“I dread facing this problem.”

“Tournament of Champions, Kapalua” Steve Stricker
by Mimi Stuart © Live the Life you Desire

“No problem can withstand the assault of sustained thinking.”


Once in while you will luck out and a problem will resolve itself on its own. Usually, however, running from a problem causes it to mutiply into a large number of troubles.

Why run from problems?

Why do people dread handling problems? They may want to avoid disappointing others; they may shudder at the idea of changing their lives; they may recoil from admitting that past choices have not turned out as expected. Ultimately, it is anxiety and fear that prevent us from confronting our problems.

Tension intensifies

It is not easy to face problems head on. Yet, the longer we wait, the greater the anxiety and fear of confronting the problem becomes. It is astonishing how the angst of avoiding difficulties will intensify with inaction, becoming worse than the difficulty of actually dealing with the problem itself.

How we confront difficulties defines us

Heartache, hurt, and hurdles are part of life. No one handles all challenges with ease and grace. Yet, it is our struggle with those very challenges that chisels our character. In grappling with dilemmas, we discover what is meaningful to us. Through difficult discussions and decisions we fashion our own identity.

Facing our problem does not equal making snap decisions

Facing problems does not always require rushing to action or making quick decisions. Some dilemmas need time to resolve appropriately. There is a key difference between black-and-white problem solving—either making a snap decision or avoiding the problem—and making a wise and thoughtful decision. When we avoid black-and-white thinking, we learn to view the world in its many shades and colors. Sometimes we need to take time to consider the various complexities of a particular circumstance to figure out what to do.

When we face problems with seriousness, openness and courage, we are no longer a slave to the dread that debilitates us. By acknowledging the past but not dwelling on it, we become capable of changing ourselves and our lives. By facing difficulties, we open up the realm of new possibilities. By completing unfinished business, accepting and forgiving ourselves and others, we become free to move on.

“No man is free who is not master of himself.”


by Alison Poulsen, PhD

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How to have a productive argument: “You’re simply wrong.”

"Poetry - Arnold Palmer" by Mimi Stuart ©

“Poetry – Arnold Palmer” by Mimi Stuart ©

To resolve conflict, solve problems, and influence people, you have to be diplomatic and strategic. Argue with the idea, not the person.

1. Find common ground. Start with the part you agree with.

“I understand where you’re coming from.” Or

“Yes, I have also found that…”

2. Find out the reasoning for their perspective.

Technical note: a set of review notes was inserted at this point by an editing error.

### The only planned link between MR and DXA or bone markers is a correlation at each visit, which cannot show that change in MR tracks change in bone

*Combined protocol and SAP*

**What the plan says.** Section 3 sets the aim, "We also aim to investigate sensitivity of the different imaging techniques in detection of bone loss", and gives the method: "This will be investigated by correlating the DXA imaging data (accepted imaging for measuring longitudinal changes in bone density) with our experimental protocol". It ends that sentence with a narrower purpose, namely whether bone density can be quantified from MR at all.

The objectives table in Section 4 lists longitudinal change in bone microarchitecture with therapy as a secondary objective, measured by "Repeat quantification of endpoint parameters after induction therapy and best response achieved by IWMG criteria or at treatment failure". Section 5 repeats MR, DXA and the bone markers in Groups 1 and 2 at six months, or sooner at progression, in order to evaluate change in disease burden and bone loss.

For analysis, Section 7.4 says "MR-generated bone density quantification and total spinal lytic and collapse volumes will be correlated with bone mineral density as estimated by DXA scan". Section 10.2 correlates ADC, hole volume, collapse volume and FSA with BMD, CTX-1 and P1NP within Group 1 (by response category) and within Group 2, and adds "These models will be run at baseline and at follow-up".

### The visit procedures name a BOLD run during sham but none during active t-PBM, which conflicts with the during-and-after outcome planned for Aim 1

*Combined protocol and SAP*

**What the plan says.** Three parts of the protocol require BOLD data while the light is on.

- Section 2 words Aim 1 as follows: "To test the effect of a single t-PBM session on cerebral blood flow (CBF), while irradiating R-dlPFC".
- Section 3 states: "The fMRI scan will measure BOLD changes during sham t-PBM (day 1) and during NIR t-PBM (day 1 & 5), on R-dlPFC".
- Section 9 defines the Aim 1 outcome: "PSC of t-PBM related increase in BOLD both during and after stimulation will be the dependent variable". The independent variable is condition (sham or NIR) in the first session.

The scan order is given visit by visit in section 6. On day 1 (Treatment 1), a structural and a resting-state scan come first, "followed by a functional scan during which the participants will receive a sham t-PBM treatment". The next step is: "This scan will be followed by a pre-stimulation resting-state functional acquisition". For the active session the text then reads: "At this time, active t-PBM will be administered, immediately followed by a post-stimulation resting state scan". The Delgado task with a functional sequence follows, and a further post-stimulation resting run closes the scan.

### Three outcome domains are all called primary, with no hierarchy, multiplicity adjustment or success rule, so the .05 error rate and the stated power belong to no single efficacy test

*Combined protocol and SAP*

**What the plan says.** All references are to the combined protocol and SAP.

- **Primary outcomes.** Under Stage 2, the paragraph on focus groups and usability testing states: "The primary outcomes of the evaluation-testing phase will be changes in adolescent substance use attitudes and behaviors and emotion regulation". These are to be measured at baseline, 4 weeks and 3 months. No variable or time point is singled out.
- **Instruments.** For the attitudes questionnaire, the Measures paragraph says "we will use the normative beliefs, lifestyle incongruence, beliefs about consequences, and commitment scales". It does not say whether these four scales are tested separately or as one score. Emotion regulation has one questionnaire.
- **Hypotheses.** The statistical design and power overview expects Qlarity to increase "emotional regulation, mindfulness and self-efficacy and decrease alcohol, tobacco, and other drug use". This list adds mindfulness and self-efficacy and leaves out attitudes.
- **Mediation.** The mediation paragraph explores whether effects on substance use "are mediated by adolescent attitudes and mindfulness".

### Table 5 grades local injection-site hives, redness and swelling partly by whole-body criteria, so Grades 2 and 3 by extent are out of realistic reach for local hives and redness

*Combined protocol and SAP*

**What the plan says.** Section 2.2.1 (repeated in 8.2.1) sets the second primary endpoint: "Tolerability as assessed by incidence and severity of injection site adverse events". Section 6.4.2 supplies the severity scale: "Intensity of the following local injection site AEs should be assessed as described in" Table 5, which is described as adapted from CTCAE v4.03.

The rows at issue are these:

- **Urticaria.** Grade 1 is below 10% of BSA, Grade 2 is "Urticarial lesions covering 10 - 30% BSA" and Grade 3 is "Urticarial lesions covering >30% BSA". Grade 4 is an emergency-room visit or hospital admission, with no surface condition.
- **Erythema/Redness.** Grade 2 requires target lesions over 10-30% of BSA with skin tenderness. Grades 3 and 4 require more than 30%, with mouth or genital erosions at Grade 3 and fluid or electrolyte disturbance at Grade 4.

“That’s an interesting way of looking at it. What makes you feel that way?” Or

“Tell me more about your position.”

3. Separate the idea from the person.

“The issue I have with that idea is that…”

4. Show concern rather than insistence by showing a compassionate side. Watch that your body language and facial expressions don’t convey superiority.

“My concern is…”

5. Broaden the other person’s perspective by posing a question. Even if someone doesn’t concede your point during the discussion, they may start considering it if you are not aggressive about it.

“Don’t you find…?” Or

“What if someone…?”

6. Don’t insist on resolving the issue now.

“Let’s think about this some more and see how we can fine-tune our ideas.”

Being strategic and diplomatic is not manipulative. It will allow you to hear what the other person has to say and you may learn something yourself. If you are soft on the person and curious about the issue at hand, you both might end up with a more nuanced solution than either one of you imagined.

by Dr. Alison Poulsen

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Good Mood / Bad Mood:
“I have no control over what mood I’ll be in.”

"Dance Party" by Mimi Stuart ©

“Dance Party” by Mimi Stuart ©

It is not surprising that people who expect things to turn out well report themselves happier and under less psychological stress than people who expect the worst. When people are in a good mood, they experience better mental agility, comprehension, and creativity. They view other people and events more optimistically. They also become more helpful to others.

Two things influence your mood at any given time: you and the people around you.


Everybody has an in-born tendency toward optimism or pessimism. Whatever your innate temperament, you can teach yourself to shift your attitude into a happier range. Physical exercise, friendships, volunteer work, gratitude, sleep, consuming healthy foods, and following your passions are all great mood enhancers.